Above: Ralph Brown, Kennett, Cal., ten cents trade token. From the collection of Chet Sunde.

At this time, Henry Brown was living at Redding where he would eventually resign from Hoyle’s cigars and news stand. This is when he wanted to relocate to Coram once Coram lots were available to purchase. Henry's parents remained in Redding, and not much is known about them after this time period. His half-brother, Frank Eldredge relocated south to Red Bluff where he became a licensed pharmacist. Frank had married in Shasta County on August 4, 1897, to Flora Kate Durfor.

Coram lots began selling on Friday, July 13, 1906 by the Balaklala Consolidated Copper Mining Company through their attorneys Sweeney & Tillotson in Redding and through Henry Brown who also represented the mining company. The local media often referred to Henry as Coram’s “first mayor” even though the town wasn’t incorporated yet as a city. It would take four more years for Coram to become incorporated. A few days later, two blocks in the brand new smelter community were sold to unnamed parties. Coram became a ramshackle mining community.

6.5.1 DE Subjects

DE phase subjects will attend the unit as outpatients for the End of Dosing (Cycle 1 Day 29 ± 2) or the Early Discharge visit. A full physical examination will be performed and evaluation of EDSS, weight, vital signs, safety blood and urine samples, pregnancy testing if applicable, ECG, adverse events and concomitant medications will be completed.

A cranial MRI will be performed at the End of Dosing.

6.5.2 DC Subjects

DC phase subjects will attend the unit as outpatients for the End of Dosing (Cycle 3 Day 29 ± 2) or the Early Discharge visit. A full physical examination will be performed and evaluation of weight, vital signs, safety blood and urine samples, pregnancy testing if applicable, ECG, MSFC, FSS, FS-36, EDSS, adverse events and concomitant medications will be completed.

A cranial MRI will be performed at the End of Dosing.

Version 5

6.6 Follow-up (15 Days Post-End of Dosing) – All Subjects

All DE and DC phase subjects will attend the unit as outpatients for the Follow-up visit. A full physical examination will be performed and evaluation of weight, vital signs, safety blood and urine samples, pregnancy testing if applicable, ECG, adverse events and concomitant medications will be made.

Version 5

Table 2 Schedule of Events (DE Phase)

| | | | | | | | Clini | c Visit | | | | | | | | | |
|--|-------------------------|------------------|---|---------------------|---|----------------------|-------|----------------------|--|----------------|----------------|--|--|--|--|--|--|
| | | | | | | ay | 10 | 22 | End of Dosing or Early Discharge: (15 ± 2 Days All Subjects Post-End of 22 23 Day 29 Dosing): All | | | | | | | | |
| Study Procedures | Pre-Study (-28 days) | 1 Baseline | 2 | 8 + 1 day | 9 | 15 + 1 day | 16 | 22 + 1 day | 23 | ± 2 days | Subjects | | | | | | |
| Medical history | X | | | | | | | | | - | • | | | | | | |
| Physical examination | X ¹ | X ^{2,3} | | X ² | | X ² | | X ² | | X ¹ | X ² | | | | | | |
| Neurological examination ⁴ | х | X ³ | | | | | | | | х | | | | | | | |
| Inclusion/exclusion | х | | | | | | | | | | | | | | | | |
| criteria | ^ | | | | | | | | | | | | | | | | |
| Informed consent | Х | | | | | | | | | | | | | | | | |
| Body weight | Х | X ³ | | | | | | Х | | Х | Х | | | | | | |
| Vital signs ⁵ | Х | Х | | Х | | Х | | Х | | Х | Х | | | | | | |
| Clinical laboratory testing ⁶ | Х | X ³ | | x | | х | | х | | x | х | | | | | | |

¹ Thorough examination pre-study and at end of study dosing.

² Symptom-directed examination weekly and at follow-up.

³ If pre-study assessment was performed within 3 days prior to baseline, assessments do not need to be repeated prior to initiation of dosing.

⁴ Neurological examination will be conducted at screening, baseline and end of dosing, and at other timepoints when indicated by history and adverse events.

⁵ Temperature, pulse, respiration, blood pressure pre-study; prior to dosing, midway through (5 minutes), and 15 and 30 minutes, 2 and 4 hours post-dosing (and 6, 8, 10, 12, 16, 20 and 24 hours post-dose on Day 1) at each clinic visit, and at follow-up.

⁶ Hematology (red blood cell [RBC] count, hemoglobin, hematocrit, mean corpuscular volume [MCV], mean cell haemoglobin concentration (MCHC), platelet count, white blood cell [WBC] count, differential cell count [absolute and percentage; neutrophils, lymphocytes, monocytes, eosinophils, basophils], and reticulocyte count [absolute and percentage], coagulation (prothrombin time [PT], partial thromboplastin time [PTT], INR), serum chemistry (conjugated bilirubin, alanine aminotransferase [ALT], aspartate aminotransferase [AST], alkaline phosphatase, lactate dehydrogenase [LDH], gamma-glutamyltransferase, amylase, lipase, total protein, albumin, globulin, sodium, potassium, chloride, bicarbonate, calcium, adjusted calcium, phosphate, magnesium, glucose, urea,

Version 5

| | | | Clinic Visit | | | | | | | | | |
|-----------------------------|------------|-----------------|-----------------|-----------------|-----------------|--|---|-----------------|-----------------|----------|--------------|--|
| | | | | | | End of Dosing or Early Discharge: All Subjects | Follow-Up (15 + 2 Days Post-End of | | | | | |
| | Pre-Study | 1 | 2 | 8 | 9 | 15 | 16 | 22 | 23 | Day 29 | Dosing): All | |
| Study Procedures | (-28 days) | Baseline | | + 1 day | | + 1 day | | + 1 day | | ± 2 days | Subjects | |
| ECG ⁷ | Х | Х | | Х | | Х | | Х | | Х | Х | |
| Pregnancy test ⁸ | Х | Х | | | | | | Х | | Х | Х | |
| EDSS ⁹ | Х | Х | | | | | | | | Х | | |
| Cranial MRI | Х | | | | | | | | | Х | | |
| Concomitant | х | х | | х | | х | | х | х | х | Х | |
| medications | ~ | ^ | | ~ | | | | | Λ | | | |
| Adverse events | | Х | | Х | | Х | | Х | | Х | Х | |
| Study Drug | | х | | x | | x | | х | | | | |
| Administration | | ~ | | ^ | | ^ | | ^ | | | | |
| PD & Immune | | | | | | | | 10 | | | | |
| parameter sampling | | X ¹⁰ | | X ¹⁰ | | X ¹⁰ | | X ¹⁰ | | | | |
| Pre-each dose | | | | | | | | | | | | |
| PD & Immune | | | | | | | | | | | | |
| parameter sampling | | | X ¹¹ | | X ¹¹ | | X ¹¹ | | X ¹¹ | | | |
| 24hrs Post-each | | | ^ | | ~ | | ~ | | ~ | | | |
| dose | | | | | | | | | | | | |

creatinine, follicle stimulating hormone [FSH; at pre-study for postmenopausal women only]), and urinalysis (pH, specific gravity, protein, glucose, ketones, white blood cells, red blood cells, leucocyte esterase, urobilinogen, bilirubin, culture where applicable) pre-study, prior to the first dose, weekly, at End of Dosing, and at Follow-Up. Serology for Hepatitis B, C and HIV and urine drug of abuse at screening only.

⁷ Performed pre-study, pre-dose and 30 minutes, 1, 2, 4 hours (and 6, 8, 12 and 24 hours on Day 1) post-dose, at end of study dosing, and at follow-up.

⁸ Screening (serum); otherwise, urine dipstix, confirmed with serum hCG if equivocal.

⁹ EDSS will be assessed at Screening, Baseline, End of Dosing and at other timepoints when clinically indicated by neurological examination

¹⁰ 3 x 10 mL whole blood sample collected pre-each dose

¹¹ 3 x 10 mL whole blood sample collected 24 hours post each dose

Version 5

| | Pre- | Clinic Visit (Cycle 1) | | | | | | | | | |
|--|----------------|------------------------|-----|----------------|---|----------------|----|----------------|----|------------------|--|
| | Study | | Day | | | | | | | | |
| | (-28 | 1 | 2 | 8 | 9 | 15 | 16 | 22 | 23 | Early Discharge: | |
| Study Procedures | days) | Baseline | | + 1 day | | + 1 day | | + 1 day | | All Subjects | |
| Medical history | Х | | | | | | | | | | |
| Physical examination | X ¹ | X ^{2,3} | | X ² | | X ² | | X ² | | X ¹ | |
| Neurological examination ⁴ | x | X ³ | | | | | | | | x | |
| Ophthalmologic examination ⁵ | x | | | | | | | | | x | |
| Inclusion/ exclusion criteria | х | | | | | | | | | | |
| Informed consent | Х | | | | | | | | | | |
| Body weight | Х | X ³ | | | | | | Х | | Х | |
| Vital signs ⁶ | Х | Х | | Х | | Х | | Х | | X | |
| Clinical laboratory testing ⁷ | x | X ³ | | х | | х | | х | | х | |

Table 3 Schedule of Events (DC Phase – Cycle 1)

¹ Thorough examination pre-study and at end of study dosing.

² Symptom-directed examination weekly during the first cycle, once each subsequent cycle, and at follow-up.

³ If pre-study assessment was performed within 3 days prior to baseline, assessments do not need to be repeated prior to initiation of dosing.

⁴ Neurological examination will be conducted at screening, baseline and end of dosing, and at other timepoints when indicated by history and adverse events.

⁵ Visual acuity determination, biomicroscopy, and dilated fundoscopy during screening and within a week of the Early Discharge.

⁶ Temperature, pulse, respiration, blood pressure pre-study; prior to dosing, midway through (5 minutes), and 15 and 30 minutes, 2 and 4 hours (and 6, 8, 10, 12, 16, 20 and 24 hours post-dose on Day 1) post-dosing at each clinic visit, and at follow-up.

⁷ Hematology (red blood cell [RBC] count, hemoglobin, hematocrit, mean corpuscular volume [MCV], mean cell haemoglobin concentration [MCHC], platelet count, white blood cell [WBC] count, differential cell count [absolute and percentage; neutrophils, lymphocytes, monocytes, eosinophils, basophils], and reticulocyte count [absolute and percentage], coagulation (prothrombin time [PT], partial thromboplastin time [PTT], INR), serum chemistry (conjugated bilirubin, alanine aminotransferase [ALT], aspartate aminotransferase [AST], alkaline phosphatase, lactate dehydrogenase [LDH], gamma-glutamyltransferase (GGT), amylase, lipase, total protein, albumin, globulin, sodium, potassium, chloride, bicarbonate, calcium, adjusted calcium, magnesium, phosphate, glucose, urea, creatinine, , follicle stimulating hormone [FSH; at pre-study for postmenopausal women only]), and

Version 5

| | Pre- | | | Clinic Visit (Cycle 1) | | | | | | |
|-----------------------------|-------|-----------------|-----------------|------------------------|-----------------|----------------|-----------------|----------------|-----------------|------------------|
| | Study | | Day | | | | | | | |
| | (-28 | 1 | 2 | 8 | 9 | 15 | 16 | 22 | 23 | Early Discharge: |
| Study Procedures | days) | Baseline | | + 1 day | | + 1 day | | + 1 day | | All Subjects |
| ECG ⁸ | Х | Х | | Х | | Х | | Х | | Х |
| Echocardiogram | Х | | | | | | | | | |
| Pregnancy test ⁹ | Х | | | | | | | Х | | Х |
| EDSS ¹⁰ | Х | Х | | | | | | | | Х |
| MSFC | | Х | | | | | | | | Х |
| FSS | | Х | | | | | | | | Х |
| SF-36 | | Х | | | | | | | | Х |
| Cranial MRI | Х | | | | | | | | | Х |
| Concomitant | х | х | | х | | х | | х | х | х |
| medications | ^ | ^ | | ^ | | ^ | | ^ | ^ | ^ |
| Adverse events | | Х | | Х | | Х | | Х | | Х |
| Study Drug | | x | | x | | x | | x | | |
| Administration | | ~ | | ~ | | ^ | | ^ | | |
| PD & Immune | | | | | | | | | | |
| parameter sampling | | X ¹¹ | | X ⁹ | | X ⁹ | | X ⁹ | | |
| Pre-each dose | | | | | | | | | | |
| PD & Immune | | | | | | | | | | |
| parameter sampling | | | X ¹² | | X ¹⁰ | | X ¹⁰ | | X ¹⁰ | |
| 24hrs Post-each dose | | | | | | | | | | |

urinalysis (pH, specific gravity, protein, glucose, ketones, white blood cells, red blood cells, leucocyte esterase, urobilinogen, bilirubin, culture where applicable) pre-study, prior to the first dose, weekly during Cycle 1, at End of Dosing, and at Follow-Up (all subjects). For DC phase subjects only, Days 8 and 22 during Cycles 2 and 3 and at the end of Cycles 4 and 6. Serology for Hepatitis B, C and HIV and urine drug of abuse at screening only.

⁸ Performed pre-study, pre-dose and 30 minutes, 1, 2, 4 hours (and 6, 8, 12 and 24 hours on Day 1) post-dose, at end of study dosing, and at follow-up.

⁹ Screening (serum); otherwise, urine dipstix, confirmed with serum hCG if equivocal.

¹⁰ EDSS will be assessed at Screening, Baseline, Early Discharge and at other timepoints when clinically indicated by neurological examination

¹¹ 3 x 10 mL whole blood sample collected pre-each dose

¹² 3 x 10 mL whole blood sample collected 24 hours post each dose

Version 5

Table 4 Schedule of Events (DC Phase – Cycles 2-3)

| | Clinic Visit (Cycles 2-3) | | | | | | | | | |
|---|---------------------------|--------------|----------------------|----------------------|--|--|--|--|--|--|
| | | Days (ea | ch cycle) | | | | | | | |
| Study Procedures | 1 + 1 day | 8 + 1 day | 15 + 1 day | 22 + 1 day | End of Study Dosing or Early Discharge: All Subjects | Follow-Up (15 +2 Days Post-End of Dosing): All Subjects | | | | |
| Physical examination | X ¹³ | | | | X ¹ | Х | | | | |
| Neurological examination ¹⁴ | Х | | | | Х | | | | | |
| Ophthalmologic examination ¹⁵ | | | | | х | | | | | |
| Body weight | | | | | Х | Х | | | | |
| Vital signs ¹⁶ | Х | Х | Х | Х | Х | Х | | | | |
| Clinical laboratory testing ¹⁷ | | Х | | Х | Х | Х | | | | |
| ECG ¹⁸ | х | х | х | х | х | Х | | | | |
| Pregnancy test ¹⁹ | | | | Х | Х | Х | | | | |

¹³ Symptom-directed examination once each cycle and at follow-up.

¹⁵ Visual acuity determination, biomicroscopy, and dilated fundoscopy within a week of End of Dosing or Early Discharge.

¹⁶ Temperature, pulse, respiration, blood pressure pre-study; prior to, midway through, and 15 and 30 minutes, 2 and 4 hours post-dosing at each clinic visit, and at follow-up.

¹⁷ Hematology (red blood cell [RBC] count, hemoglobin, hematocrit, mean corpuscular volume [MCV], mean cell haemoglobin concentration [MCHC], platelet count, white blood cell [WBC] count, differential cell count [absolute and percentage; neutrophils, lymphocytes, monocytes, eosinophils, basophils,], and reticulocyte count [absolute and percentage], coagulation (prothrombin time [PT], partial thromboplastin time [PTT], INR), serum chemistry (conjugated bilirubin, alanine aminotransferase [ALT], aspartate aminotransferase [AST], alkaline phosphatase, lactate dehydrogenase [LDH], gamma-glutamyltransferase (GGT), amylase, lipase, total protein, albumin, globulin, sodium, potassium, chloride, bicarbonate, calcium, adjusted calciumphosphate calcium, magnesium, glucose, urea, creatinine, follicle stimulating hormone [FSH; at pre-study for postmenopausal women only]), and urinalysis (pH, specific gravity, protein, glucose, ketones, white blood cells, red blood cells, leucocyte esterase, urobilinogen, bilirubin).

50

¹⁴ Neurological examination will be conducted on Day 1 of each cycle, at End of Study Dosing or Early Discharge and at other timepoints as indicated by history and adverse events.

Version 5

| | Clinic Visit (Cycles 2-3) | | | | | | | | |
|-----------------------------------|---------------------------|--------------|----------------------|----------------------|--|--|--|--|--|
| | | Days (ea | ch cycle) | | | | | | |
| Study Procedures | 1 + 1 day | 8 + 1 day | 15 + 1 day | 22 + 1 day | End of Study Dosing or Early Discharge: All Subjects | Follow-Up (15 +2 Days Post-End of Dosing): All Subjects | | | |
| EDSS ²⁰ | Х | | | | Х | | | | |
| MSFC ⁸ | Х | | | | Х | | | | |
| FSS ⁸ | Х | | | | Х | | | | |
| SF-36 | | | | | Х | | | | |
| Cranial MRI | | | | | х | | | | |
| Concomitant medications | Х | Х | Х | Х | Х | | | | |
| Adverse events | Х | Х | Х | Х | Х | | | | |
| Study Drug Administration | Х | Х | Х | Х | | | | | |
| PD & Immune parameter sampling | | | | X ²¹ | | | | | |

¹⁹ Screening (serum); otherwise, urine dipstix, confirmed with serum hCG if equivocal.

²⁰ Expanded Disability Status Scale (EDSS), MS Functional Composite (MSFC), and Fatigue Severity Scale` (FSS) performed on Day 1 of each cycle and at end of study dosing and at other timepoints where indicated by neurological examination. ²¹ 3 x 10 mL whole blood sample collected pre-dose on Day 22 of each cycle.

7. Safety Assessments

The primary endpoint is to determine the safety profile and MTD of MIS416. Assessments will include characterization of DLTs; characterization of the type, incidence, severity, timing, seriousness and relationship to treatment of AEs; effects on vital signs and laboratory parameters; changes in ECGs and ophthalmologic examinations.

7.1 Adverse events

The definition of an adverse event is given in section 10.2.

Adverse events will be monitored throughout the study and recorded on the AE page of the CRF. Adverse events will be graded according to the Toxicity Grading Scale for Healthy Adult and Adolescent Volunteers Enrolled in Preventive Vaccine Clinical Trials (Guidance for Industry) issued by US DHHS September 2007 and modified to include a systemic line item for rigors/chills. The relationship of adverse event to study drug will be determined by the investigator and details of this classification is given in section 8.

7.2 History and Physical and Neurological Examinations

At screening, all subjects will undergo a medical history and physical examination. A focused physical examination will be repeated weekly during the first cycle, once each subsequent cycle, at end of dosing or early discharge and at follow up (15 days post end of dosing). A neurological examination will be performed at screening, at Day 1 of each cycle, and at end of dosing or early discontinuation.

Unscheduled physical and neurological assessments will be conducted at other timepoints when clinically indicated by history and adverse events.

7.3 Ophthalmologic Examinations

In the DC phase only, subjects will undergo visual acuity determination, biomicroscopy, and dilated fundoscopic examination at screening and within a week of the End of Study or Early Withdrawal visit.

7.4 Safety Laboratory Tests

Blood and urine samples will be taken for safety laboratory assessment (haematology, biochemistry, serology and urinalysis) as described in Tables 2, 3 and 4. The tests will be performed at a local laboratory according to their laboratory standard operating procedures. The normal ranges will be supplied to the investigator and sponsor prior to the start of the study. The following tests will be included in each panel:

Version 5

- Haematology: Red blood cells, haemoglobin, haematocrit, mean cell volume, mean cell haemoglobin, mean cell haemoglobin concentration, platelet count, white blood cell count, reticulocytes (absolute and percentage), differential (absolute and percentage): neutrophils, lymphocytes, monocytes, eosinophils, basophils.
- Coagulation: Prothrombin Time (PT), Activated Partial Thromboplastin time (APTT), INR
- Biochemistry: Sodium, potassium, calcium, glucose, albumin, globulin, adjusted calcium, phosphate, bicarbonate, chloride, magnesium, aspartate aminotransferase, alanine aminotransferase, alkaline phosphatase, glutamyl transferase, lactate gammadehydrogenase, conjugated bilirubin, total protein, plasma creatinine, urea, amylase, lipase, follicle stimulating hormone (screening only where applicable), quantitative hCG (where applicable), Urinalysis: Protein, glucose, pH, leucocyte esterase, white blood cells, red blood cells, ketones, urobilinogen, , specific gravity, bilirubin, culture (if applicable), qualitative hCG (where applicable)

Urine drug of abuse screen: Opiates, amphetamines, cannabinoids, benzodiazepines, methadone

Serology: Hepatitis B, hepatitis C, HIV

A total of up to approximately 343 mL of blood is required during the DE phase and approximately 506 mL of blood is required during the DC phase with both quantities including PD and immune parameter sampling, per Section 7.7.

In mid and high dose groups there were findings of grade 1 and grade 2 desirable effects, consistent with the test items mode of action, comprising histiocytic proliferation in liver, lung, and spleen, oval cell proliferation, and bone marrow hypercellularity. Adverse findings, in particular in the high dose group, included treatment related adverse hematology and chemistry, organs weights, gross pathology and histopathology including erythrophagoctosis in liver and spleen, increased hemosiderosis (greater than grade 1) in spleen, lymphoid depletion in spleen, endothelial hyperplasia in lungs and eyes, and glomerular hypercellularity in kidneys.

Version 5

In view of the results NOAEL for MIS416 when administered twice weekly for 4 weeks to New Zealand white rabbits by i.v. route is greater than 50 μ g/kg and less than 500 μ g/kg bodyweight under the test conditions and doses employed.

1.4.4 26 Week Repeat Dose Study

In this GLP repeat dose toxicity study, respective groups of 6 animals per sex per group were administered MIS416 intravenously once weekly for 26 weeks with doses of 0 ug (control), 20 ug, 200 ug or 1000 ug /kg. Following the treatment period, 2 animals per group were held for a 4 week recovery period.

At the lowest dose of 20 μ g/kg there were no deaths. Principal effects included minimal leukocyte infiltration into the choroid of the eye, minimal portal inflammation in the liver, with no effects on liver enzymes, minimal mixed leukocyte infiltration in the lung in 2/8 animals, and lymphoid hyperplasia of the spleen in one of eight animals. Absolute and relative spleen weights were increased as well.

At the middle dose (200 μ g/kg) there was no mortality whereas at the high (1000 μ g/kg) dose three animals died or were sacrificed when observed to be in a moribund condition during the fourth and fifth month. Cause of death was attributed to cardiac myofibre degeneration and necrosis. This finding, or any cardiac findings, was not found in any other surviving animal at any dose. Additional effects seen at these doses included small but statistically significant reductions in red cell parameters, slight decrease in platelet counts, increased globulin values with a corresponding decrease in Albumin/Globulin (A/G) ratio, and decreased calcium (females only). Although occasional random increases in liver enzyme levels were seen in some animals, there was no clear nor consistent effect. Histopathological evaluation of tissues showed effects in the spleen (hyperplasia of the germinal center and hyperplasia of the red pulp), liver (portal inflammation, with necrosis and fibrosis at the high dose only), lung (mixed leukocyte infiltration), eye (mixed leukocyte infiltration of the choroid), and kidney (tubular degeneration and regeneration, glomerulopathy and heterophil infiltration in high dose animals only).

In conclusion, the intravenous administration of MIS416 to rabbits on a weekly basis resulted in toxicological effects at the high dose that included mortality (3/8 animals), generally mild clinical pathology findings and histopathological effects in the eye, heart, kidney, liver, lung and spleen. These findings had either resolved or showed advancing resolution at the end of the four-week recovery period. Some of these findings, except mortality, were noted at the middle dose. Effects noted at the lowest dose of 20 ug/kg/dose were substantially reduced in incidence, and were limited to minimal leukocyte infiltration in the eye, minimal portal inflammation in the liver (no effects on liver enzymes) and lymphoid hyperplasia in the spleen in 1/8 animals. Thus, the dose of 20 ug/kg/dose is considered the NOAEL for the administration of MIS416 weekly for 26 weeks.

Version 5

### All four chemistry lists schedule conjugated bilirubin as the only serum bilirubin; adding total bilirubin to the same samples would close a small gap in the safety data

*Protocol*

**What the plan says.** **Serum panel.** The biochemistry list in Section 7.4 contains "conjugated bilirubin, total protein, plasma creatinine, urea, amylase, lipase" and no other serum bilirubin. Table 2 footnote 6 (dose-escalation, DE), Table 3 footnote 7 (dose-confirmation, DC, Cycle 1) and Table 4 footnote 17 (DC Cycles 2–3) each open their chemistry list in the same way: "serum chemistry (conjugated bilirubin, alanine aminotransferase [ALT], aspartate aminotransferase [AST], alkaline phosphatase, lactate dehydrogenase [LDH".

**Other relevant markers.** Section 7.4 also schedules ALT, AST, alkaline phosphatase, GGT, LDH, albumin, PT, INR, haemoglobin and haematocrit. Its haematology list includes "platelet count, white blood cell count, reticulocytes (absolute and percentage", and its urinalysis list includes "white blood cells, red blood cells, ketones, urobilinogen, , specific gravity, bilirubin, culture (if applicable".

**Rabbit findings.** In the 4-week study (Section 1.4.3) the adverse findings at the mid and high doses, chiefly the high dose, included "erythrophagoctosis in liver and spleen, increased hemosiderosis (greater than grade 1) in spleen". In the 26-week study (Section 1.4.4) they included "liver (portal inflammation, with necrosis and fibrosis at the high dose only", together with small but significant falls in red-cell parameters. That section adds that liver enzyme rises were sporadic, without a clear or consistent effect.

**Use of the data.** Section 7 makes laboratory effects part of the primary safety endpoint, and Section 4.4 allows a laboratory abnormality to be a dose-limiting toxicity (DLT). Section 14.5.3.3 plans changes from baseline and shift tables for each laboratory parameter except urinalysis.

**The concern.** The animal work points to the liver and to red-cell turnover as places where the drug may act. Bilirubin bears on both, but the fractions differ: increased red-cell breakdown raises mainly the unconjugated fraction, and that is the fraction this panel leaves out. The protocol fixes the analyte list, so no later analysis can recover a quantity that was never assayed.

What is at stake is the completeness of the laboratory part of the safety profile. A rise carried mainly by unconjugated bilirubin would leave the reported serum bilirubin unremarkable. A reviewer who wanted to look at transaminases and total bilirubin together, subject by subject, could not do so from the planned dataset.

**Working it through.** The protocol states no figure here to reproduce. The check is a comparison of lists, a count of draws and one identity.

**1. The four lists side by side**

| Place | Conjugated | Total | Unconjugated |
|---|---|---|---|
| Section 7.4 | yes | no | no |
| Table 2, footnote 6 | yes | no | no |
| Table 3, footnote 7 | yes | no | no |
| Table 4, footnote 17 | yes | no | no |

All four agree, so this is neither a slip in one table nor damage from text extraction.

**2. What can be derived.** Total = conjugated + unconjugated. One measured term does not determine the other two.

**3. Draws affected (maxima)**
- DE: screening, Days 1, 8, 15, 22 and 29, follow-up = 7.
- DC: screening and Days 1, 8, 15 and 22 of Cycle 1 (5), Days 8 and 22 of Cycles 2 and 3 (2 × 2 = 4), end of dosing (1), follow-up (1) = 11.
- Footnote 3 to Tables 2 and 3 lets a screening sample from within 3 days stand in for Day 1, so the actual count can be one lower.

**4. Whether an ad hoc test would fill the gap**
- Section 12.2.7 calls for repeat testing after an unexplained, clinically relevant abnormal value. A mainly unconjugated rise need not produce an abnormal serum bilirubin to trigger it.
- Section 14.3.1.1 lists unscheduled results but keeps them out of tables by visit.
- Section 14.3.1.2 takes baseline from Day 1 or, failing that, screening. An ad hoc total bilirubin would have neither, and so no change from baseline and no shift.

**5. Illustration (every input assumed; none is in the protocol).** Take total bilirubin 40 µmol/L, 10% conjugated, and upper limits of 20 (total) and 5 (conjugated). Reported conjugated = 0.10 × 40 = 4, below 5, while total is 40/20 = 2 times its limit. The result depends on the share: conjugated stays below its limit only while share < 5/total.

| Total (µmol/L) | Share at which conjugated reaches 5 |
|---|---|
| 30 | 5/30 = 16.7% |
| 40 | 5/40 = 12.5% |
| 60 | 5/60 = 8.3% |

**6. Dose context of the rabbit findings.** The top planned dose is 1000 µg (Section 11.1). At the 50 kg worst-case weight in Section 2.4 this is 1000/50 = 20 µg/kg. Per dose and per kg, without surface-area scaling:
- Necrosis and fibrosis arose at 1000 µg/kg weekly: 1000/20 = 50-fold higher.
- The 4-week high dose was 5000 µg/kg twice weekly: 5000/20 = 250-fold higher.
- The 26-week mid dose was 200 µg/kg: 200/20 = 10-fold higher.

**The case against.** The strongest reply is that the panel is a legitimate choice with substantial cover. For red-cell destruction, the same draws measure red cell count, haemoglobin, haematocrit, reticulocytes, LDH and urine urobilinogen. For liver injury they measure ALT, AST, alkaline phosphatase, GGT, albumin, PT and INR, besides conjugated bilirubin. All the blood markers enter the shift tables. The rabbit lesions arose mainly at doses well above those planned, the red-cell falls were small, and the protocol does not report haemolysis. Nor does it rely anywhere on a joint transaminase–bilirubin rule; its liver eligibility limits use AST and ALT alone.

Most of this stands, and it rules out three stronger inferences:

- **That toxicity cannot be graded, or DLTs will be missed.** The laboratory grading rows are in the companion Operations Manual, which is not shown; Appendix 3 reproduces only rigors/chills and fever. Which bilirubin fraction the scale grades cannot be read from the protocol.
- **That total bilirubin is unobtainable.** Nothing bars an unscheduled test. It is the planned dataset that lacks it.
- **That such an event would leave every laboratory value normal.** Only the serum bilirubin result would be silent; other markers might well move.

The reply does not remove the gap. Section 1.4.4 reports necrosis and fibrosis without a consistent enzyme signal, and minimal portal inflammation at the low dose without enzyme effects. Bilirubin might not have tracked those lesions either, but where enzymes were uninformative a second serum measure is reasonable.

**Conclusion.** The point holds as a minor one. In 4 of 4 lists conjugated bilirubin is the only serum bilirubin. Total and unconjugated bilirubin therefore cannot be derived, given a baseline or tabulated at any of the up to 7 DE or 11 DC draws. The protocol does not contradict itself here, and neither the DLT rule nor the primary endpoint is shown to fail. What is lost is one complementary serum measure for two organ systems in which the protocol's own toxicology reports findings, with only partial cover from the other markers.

On July 21, 1906 the local media announced the establishment of a new town site called East Coram. The East Coram town site was located on land which was owned by its founder Hiram L. Tripp. Tripp was a resident of Santa Rosa who was employed as their post master. Another man named L.S. Barnes was one of his agents who helped him sell East Coram lots which would soon rival against the Coram town site.